The number of crimes recorded by the police has fallen to about 4.6 million - the lowest total since 1990. The decrease is largely due to improvements in deterring house break-ins and car crime.
But despite the improvements the authorities are unable to halt offences involving violence, such as rape and assault. Only one year out of the past 10 - 1995 - has seen a drop in this category.
Jack Straw, the Home Secretary, will be particularly concerned at the inability of the police and courts, backed by tough new laws, to reverse the trend.
The figures to be published today cover the whole of 1997. The last set of annual statistics revealed an 11 per cent increase in violent offences up to 344,300. The Home Office's annual statistics also revealed that the offences such as wounding or, other acts that endangered life, increased by 16.5 per cent, and sex crimes, including rape, continued to rise in frequency.
Violent crimes only make up about 7 per cent of all offences, thus improvements in property and vehicle prevention have a far greater impact on the overall total.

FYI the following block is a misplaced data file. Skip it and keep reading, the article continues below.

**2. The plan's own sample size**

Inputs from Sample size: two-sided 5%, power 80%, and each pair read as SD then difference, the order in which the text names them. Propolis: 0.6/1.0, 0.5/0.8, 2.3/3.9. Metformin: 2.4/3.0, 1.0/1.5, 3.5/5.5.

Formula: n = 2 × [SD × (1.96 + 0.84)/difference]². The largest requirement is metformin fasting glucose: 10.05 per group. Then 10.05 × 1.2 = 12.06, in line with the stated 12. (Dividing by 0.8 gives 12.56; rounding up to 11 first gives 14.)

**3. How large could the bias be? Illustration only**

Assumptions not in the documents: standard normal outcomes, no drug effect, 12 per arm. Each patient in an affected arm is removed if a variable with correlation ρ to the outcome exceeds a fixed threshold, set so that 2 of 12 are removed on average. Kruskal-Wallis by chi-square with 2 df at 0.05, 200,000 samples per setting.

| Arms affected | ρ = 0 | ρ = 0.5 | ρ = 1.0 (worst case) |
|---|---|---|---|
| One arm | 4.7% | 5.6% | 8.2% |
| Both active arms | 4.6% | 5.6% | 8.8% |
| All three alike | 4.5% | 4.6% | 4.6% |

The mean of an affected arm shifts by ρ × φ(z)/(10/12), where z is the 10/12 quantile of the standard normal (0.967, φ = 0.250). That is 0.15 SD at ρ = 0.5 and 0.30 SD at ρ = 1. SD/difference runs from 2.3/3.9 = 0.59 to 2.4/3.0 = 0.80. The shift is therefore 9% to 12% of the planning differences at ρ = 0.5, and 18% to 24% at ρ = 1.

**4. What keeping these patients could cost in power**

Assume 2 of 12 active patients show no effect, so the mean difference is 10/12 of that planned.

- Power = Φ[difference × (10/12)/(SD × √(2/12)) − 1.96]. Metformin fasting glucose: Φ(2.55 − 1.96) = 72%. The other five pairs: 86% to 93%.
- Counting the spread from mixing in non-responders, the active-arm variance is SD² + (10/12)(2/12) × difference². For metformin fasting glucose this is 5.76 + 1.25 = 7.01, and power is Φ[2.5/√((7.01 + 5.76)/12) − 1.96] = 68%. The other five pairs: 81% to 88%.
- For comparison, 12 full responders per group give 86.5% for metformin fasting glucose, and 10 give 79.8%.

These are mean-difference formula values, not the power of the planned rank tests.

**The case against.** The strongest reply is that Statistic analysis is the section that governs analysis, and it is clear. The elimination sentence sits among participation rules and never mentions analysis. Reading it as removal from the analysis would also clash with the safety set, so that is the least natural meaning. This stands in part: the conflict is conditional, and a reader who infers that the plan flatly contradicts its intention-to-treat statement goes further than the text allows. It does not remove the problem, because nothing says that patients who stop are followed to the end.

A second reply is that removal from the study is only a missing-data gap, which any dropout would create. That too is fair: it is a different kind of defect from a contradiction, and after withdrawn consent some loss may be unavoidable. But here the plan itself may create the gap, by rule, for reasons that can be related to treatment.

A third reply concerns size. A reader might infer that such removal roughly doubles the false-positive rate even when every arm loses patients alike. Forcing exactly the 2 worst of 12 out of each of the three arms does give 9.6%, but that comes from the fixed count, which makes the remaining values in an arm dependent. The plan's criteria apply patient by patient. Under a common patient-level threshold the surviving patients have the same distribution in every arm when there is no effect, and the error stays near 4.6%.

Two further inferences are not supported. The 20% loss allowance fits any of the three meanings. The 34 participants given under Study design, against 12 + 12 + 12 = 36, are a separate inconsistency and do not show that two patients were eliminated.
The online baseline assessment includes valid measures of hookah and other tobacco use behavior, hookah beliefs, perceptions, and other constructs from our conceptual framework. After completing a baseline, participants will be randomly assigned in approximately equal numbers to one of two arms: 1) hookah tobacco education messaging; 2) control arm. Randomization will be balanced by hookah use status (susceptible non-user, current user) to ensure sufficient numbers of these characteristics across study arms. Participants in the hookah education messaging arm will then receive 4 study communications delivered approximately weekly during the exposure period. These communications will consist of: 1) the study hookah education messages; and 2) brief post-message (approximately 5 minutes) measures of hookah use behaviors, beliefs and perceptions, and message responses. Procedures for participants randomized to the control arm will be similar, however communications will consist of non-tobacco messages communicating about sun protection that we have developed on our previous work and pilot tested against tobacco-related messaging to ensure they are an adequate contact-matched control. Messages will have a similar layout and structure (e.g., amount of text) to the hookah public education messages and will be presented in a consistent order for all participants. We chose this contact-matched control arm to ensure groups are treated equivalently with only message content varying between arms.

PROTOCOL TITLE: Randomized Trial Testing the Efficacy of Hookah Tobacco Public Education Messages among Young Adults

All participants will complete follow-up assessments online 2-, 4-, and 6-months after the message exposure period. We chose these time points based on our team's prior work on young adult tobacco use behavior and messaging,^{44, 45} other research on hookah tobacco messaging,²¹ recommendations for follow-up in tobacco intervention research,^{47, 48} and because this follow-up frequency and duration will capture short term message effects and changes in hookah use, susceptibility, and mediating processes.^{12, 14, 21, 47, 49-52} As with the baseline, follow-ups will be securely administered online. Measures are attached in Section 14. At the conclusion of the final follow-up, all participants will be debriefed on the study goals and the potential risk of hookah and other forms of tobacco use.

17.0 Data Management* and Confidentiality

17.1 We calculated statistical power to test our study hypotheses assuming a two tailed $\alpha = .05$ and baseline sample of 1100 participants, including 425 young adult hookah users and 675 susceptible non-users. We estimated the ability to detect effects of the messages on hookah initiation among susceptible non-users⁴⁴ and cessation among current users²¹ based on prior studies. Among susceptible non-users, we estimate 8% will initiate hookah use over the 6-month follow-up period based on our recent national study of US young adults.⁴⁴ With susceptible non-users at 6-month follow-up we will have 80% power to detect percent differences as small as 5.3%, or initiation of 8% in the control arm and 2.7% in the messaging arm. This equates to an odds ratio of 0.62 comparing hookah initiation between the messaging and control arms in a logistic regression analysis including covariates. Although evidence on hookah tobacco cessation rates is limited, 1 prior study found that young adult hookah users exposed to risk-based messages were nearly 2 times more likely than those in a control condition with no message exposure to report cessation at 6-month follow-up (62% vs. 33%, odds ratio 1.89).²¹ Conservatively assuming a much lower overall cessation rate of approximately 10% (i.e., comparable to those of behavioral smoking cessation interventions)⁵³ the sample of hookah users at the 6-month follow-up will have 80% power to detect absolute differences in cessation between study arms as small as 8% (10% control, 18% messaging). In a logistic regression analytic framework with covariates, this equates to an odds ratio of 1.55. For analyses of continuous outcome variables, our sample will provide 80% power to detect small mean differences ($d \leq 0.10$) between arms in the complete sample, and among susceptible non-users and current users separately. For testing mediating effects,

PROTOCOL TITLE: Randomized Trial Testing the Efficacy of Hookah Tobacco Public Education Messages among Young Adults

The Home Office's chief statistician has argued that violent crime is rising as more people can now afford to drink to excess and are becoming drunk and disorderly.
Chris Nuttall, director of the Home Office research and statistics directorate, has said: "Changes in violent crime are related to the economy. They seem to relate to the consumption of beer - mostly in pubs and clubs. Drug consumption is more likely to affect property crime."
From today, the way the twice-yearly crime figures are published are being over-hauled in an attempt to provide a more accurate total and cut the political controversy that surrounds them. The previous system was criticised for the way a string of offences committed by an offender could end up being counted as just one crime. The new system would be broadly based on the principle of "one crime per victim".
t Chief constables could save more than pounds 80m a year if forces clubbed together to buy goods and services, such as computers and cars, a Home Office efficiency watchdog reported yesterday. The money saved would be enough to run a medium-sized police force.
The study, What Price Policing? by HM Inspectorate of Constabulary, also proposed fining forces that pulled out of joint deals and left colleagues in other parts of the country with an additional bill. Chief constables could be "fined" the extra costs, says the report.